‘Let’s start a company’ isn’t child’s play

The Startup CurveI can almost picture it in my mind. Two seven-year olds are having a play date. Kids still do that right?   One says to the other “Let’s play the startup game” OK! I’ll play the founder CEO and you can be the COO. Let’s pretend we invented this cool mobile phone app that EVERYONE wants to use.   We’ll get some money from Mom and Dad and maybe even Uncle Jack, and then later on we can ask for more money from other people (who will be so excited!), and they can have a piece of our cool and successful company!

Big sister overhears them talking and they ask her if she wants to play too. She declines to join in their silly game but wanting to be helpful (after all big sisters are nothing if not helpful), she asks a few questions.

“ Um, before you get started, why will people want to keep using your cool app?”

“How long do you expect people to continue to use the app?”

“Will people buy the app or will it be a monthly subscription”

“Do you have an idea all the ways you think you can make money?”

“ What happens if things don’t go well and you have to fire all the people that came to work there?”

I could go on. And on. The startup world is the new “It” girl. Everyone wants in because it seems so cool to think of an idea, come up with a way to get it to market and see how it grows! You get to be the boss – or at least you and your friends and colleagues, and most importantly you have passion and dedication! All you need is a little luck, a few bucks, and you are acting on your dream!

You can read about startup companies all day, every day. Yesterday TechCrunch Disrupt NY served up the winner  Beam http://techcrunch.com/2016/05/11/beam-wins-techcrunch-disrupt-ny-2016/ of this year’s New York City Startup Battlefield competition. You can read about the business model yourself and I think it is interesting and would want to know more.

An article in the Thursday May 12 Wall Street Journal caught my eye, Venture Capital Slowdown Hits Asian Startups and it is a poignant reminder that so many startups fail to do the heavy lifting of truly fleshing out their business model. Not to pick on Mr. Yin and it does not matter if it is China, India, the United States or somewhere else.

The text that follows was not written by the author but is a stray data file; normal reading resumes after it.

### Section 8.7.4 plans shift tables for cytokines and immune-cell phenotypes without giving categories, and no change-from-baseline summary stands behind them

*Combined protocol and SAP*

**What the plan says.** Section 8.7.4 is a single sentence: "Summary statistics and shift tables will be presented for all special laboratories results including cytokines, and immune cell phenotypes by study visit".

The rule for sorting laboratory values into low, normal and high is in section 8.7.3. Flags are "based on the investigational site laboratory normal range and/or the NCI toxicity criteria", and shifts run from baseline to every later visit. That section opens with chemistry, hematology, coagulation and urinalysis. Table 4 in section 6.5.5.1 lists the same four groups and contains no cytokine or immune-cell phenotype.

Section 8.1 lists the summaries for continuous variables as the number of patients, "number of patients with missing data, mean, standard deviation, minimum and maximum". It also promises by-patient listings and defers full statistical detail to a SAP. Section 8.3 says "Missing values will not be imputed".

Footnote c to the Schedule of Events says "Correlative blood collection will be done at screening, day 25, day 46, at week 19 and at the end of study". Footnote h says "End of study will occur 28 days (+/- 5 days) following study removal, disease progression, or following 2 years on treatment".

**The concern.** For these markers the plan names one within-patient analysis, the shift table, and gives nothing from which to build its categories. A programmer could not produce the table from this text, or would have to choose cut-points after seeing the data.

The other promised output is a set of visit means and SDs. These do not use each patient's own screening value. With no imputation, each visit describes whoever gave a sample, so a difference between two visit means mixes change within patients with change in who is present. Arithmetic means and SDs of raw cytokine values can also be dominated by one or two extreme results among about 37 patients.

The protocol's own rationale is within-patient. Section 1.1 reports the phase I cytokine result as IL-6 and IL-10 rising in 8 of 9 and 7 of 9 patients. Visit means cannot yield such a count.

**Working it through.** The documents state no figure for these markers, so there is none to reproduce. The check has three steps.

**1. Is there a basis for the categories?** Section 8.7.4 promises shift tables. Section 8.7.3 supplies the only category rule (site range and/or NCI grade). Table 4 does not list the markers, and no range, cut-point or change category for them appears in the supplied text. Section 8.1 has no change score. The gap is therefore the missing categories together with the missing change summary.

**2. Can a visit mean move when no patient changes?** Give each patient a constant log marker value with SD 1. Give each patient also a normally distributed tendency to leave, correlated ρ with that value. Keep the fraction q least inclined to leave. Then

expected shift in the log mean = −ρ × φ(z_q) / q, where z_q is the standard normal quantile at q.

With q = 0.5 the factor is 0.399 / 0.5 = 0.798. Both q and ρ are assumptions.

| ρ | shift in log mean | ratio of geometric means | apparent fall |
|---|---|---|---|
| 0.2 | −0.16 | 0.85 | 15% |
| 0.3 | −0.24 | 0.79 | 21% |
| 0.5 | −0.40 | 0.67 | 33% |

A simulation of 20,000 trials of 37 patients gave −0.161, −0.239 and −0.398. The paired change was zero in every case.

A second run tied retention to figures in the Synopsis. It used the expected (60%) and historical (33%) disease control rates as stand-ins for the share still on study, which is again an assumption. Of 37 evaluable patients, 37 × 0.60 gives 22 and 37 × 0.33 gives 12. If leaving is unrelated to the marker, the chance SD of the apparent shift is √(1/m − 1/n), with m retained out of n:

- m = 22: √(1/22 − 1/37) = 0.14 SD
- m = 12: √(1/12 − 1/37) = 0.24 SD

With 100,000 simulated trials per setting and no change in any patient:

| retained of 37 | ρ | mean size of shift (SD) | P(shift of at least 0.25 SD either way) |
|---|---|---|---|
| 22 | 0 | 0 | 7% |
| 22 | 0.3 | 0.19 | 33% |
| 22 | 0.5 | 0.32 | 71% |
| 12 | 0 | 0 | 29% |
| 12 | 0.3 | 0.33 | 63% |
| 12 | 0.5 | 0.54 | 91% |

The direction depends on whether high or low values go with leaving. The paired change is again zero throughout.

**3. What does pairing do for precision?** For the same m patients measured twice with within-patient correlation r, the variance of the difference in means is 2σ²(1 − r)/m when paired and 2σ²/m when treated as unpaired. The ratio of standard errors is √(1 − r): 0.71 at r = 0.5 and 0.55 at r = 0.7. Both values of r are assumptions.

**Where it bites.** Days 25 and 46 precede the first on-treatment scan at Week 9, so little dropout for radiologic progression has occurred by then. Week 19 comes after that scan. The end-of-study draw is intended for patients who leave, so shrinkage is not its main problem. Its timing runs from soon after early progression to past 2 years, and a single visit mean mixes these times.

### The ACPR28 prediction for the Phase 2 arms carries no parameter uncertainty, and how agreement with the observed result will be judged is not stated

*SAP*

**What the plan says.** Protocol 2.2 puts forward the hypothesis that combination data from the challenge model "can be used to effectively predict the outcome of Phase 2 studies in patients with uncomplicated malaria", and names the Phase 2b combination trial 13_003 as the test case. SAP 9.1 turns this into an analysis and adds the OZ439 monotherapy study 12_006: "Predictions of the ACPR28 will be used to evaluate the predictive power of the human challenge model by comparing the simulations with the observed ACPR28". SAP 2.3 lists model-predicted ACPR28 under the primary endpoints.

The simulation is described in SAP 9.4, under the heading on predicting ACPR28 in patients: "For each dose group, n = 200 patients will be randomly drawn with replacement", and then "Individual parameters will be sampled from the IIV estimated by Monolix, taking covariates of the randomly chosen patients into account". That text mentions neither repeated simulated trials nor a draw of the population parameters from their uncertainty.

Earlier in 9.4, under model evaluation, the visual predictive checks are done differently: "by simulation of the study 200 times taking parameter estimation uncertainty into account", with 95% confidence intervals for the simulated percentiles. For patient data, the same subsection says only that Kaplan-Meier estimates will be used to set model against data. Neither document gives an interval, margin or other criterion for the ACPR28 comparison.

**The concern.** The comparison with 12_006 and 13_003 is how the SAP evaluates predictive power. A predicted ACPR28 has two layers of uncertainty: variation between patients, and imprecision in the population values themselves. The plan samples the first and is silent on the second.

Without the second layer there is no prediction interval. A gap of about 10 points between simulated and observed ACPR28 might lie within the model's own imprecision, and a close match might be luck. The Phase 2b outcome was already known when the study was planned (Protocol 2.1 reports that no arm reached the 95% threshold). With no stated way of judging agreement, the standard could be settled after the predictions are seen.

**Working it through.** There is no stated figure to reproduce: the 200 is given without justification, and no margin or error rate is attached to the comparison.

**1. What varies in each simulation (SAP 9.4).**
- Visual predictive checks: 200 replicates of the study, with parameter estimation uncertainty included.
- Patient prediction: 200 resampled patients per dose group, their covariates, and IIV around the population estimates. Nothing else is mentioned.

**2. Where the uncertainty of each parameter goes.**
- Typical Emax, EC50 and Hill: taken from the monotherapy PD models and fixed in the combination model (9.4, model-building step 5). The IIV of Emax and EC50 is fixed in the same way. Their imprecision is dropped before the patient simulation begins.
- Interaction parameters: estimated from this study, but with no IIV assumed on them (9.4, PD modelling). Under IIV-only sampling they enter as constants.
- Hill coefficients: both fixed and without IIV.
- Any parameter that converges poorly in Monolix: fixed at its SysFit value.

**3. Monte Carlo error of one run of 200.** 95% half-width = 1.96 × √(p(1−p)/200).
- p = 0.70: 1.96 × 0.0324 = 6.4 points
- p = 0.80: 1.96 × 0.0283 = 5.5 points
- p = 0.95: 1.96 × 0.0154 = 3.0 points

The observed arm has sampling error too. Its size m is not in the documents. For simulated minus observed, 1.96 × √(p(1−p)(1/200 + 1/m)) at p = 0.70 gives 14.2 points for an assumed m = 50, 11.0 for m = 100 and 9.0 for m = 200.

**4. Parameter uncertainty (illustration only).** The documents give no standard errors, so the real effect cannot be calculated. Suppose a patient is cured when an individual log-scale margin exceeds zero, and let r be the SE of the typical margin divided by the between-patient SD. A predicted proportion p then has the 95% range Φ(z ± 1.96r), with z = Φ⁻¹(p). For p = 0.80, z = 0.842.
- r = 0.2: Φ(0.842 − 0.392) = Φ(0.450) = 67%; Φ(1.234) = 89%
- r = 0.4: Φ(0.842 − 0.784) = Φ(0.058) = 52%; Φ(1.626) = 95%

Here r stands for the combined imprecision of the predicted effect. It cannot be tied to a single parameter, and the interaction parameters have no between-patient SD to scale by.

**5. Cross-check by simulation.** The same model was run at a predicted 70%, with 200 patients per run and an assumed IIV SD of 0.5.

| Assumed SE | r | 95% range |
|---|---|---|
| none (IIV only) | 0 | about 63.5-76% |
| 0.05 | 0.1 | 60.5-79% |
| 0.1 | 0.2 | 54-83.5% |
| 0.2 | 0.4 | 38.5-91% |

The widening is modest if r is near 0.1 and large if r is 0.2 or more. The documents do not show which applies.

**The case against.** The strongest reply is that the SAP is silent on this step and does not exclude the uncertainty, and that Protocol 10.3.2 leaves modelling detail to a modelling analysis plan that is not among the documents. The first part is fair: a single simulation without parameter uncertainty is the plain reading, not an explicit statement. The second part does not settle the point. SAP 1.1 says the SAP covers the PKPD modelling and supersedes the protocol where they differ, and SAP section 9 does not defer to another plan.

From the WSJ article:

In early February, Yin Sang, a prominent Chinese entrepreneur, sent an email to all 600 employees at his karaoke-booking startup: His firm was running out of money after failing to raise funds and wouldn’t be able to pay staff salaries.

“Our cash flow is almost zero,” the 23-year-old chief executive of Yiqi Chang wrote in the email, reviewed by The Wall Street Journal. “Our company is in a crisis.”

A year ago, Mr. Yin’s Shanghai-based startup was valued at more than $100 million and, in 2014, he made Forbes China’s list of the 30 most successful Chinese entrepreneurs under the age of 30.

The reversal of Mr. Yin’s fortunes underscores a new reality for many startup founders across Asia: venture capitalists are hitting the brakes on funding. In recent years, investors flocked to Asia—home to the world’s biggest number of mobile users—as its startup scene boomed. Now they are spooked by weakness in the global economy, volatility in China’s stock market and slumping investments in Silicon Valley amid talk of a tech bubble.

The result for founders is growing investor scrutiny, protracted fundraising discussions, and downward pressure on startup valuations, entrepreneurs and venture capitalists say. Some startups are shutting down altogether while others are laying off workers, cutting costs and moving away from business models that burned through cash to attract users.

The close of the article sums it all up:

Even so, many startups are making drastic changes in the harsher climate.

Mr. Yin, the karaoke startup founder, has cut his firm’s payroll from 600 to 200 in the past three months. Yiqi Chang, which means “sing together” in English, is trying to break even and now operates in just six cities, compared with 20 in January, he said in an interview. The company has also secured some loans.

“A year ago, we thought we could always raise more money,” Mr. Yin said. “Now, we have to survive on our own.”

I would not expect Mr. Yin to receive much sympathy from most people. I also want to wish him luck and success. Coming up with a cool idea is, well, cool. Starting versus maintaining a company are vastly different things I can tell you from experience. Mr. Yin knows that too now.

Back to our two seven-year olds after hearing big sister drone on.   One says to the other “You know what? Let’s not play that stupid game. Wanna play Xbox?”

About markkolier

Futurist, entrepreneur, left lane driver
This entry was posted in Best business practices, Start ups and tagged , , , . Bookmark the permalink.

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